Humanitarian Engineering

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Summary Sentence:

Engineering touches many aspects of human existance.

Full Summary:

"Humanitarian Engineering" or "Socially Responsible Engineering" may be new terms for some, but engineering students at Georgia Tech are finding that these concepts underlie much of what they study. Humanitarian engineering places strong emphasis on the engineering activities that impact those who lack the means to address pressing problems, such as clean water or earthquake resistant buildings. In other instances, humanitarian engineering addresses issues that affect populations around the world regardless of socio-economic standing: recycling, privacy, and climate change. Consequently, engineers are increasingly studying the impact of products and services on everyday life.

Kay Kinard, Acting Director of Communications
College of Engineering

“Humanitarian Engineering” or “Socially Responsible Engineering” may be new terms for some, but engineering students at Georgia Tech are finding that these concepts underlie much of what they study. Humanitarian engineering places strong emphasis on the engineering activities that impact those who lack the means to address pressing problems, such as clean water or earthquake resistant buildings. In other instances, humanitarian engineering addresses issues that affect populations around the world regardless of socio-economic standing: recycling, privacy, and climate change. Consequently, engineers are increasingly studying the impact of products and services on everyday life.

At Tech, humanitarian engineering concepts are prevalent both inside and outside the classroom. The following are just a few examples of how students are learning and applying engineering concepts to benefit society.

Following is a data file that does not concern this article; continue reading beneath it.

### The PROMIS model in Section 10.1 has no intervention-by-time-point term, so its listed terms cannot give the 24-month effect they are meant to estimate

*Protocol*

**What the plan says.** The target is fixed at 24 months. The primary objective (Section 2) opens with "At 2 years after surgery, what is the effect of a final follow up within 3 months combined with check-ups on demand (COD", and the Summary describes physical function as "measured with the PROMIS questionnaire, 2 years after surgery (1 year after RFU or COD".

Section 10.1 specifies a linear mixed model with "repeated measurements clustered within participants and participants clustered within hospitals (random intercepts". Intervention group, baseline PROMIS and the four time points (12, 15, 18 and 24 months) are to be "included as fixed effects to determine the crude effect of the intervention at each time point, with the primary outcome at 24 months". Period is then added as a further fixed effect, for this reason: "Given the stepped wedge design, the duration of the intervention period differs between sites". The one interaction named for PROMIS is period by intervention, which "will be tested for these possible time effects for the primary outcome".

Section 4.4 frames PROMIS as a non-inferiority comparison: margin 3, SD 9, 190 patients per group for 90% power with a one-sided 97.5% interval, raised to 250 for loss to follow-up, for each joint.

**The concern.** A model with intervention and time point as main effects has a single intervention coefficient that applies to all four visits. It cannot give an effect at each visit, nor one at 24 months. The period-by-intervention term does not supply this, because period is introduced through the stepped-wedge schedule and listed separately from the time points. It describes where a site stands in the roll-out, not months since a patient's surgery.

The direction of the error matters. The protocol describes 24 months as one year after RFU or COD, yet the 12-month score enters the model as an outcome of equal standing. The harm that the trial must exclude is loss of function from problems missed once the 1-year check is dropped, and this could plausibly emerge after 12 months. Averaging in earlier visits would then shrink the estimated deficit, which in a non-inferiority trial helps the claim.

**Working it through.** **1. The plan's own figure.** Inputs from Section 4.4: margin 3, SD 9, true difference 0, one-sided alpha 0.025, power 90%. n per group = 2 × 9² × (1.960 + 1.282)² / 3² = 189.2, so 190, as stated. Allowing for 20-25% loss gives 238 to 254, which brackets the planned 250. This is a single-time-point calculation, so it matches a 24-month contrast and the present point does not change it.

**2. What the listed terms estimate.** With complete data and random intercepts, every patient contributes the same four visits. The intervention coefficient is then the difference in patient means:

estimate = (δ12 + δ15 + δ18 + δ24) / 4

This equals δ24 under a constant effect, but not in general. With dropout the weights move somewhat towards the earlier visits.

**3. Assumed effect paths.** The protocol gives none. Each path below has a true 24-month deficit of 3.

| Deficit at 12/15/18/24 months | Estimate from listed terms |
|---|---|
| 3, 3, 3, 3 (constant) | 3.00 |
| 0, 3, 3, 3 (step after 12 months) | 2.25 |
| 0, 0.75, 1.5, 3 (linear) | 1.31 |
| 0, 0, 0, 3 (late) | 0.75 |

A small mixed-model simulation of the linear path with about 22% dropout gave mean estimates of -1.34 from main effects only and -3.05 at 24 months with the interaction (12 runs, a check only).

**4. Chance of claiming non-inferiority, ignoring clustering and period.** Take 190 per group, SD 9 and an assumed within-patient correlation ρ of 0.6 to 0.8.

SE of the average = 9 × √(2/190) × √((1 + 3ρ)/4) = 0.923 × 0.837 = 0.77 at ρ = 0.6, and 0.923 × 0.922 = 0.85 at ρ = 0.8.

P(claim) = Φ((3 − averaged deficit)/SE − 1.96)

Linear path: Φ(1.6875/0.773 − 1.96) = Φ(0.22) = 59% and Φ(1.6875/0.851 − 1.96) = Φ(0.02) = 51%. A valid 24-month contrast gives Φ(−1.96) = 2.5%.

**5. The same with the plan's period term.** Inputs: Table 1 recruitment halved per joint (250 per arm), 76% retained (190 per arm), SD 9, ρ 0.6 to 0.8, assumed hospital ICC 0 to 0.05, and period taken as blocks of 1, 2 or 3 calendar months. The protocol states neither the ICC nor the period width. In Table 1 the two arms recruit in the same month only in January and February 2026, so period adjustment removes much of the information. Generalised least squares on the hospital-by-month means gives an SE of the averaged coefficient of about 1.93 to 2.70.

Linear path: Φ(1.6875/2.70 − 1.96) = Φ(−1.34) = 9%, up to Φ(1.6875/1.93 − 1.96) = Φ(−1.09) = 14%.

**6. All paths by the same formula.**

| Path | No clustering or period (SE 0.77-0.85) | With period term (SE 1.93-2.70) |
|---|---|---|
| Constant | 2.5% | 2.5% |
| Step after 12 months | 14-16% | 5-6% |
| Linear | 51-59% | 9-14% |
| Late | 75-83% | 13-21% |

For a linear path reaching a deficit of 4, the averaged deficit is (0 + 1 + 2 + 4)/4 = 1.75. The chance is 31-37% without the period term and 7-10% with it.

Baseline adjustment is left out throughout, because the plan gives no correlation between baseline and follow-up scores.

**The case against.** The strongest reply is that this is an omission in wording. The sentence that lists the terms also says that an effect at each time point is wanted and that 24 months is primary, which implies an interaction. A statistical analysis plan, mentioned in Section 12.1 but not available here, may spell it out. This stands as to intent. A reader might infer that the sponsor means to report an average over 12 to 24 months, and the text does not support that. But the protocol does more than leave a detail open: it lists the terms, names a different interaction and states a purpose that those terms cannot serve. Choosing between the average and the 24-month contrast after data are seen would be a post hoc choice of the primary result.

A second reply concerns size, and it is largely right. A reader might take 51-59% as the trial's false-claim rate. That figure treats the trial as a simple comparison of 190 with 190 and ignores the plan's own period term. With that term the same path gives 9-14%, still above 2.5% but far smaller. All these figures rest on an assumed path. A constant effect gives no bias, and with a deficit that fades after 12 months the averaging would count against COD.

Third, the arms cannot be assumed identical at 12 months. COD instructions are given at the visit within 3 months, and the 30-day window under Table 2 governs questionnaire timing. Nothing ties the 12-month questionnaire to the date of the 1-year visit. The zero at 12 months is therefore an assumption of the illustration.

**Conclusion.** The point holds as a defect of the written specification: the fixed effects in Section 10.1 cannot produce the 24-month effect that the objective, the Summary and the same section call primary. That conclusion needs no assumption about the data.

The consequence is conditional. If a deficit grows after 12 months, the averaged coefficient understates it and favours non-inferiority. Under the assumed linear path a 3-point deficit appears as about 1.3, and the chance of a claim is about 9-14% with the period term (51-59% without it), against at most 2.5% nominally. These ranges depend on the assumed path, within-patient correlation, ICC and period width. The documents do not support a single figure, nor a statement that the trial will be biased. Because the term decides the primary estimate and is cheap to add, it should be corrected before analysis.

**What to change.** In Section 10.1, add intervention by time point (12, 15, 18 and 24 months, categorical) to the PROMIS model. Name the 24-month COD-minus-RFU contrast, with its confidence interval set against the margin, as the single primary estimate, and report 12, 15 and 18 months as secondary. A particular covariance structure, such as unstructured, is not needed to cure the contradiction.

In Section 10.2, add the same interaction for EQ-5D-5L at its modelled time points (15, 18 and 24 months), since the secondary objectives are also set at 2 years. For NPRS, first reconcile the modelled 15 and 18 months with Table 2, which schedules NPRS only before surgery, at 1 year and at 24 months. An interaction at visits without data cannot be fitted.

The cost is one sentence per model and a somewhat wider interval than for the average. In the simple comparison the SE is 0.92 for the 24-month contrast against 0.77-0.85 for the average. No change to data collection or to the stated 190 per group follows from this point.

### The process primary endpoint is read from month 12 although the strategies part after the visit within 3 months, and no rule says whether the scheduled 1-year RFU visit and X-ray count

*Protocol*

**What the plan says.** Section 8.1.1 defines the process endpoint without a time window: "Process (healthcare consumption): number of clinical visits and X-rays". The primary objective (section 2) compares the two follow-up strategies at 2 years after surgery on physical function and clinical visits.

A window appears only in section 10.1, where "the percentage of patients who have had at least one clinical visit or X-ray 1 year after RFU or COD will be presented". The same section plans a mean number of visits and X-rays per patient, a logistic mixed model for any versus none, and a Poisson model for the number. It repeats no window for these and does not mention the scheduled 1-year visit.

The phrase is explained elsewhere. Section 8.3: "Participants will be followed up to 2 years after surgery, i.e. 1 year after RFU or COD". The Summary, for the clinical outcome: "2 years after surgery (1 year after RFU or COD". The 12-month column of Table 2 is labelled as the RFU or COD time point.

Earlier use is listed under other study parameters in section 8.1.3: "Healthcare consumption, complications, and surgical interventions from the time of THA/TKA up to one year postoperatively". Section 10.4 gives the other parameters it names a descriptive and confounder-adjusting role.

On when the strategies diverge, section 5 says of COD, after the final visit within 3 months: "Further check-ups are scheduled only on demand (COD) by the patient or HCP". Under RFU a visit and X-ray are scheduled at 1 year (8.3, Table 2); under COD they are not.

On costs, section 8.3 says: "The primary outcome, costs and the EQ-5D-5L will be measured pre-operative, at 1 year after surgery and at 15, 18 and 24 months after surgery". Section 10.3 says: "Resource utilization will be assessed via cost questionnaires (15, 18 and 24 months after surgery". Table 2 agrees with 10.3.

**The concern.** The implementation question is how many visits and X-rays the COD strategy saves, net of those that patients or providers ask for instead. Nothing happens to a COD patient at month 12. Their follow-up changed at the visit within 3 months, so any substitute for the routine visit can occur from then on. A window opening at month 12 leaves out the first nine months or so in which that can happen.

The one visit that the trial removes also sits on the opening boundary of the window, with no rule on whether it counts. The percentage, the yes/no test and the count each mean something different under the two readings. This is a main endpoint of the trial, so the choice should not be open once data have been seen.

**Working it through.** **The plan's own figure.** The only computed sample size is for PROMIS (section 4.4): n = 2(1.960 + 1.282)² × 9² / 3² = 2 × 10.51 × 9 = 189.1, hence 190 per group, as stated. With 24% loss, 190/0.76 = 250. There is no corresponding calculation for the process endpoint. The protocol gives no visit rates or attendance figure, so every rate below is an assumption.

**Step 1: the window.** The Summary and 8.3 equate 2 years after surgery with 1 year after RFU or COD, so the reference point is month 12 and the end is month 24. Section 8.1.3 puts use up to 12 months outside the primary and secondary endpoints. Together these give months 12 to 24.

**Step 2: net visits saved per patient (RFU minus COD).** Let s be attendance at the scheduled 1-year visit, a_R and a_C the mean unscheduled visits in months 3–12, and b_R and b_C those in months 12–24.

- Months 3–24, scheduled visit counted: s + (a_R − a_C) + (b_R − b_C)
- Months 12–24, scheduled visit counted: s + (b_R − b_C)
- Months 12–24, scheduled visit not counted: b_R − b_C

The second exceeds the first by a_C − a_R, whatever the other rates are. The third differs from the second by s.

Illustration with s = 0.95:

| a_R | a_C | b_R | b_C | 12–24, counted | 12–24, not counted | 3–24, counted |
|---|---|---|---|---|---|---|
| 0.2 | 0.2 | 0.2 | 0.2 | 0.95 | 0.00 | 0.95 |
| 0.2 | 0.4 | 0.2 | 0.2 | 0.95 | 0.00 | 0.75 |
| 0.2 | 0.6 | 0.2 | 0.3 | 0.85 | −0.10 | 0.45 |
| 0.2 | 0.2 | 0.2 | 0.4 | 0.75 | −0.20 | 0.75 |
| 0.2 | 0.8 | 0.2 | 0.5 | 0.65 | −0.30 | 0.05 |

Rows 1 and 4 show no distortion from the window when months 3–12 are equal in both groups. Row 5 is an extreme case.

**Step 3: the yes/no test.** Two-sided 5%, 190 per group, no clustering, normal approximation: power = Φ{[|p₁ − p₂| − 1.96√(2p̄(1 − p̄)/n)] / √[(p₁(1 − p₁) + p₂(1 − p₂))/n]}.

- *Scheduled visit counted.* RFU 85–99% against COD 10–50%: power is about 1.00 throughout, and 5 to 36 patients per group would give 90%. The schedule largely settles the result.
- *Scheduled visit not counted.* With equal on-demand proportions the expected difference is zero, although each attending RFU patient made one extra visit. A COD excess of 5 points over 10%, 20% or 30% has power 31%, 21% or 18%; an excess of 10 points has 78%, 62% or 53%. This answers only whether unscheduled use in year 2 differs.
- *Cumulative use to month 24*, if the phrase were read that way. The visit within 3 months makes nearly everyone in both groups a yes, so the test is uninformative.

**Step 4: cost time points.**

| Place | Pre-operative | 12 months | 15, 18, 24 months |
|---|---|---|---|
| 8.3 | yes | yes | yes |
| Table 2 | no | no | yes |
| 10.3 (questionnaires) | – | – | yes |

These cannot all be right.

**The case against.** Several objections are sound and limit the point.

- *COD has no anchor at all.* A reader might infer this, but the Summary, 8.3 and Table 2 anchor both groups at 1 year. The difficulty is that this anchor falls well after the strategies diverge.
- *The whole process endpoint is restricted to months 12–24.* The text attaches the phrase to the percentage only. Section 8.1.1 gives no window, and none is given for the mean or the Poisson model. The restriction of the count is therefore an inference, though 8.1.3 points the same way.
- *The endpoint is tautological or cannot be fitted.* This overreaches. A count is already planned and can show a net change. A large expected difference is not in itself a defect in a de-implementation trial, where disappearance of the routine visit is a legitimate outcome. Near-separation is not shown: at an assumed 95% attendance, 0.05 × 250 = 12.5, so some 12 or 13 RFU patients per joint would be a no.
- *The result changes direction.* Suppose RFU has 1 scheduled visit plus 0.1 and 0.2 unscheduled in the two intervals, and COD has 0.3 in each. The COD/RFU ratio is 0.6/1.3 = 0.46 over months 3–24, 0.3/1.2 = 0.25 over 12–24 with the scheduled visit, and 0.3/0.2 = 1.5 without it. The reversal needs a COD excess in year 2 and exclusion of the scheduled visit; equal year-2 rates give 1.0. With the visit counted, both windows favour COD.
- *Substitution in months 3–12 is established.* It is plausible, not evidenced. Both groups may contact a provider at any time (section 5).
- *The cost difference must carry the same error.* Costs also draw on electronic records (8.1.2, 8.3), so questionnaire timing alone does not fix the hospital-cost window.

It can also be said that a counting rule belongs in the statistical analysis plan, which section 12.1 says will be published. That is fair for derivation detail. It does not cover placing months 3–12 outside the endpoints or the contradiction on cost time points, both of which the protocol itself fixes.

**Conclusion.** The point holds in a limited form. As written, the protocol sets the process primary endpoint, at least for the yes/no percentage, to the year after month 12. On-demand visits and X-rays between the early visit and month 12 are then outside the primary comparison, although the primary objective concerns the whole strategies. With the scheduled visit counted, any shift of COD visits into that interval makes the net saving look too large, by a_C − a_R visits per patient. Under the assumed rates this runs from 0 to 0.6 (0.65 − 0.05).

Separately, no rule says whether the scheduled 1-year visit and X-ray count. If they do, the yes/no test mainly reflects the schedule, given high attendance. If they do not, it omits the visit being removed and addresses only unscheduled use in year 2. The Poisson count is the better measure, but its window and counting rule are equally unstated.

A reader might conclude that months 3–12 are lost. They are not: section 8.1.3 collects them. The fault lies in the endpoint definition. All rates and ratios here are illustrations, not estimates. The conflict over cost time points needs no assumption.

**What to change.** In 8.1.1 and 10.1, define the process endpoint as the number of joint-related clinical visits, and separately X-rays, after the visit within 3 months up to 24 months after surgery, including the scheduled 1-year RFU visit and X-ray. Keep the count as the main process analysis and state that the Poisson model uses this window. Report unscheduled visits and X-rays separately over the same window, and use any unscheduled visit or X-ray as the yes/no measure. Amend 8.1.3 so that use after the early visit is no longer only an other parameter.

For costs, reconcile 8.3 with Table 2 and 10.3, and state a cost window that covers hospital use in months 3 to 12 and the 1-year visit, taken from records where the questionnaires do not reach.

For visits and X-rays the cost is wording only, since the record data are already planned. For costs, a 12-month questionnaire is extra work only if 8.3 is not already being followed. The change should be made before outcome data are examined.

Last year, a group of Industrial Engineering students contacted the World Food Programme, the arm of the United Nations responsible for food aid. The students began looking at how they could assist the organization in their supply chain and inventory management systems as part of their senior design project. Their objective was to redesign The World Food Programme’s supply chain with the goal of maximizing the number of people fed given the financial resources.

Students in the School of Civil and Environmental Engineering have been working with faculty member Reggie DesRoches in stabilizing the infrastructure in post-Katrina Louisiana as well as in Haiti following last year’s devastating earthquake.

In many parts of the world, poor medical infrastructure leads to the re-use of hypodermic needles, contributing to the spread of diseases such as HIV and hepatitis B. Professor Mark Prausnitz along with his students in the School of Chemical and Biomolecular Engineering are working on developing dissolving microneedle patches that would revolutionize how vaccines and medicines are administrated. In addition to eliminating the need to re-use needles, vaccinations could be be performed by personnel with minimal training thereby helping to make vaccines more accessible in areas with a shortage of medical personnel.

Georgia Tech also hosts an active Engineers Without Borders (EWB) student organization. EWB is an international, non-profit humanitarian organization established to partner with developing communities worldwide in order to improve their quality of life. EWB’s goal is to bring sustainable solutions to the developing world while building better engineers in the process.

There are many compelling opportunities at Tech for engineering students to make a difference in society. At Tech, students learn to not only create better products, but to make a positive, lasting impact on our world. Click here for more information on engineering at Georgia Tech.

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Status
  • Created By: Rachael Pocklington
  • Workflow Status: Published
  • Created On: Dec 2, 2010 - 8:00pm
  • Last Updated: Oct 7, 2016 - 11:11pm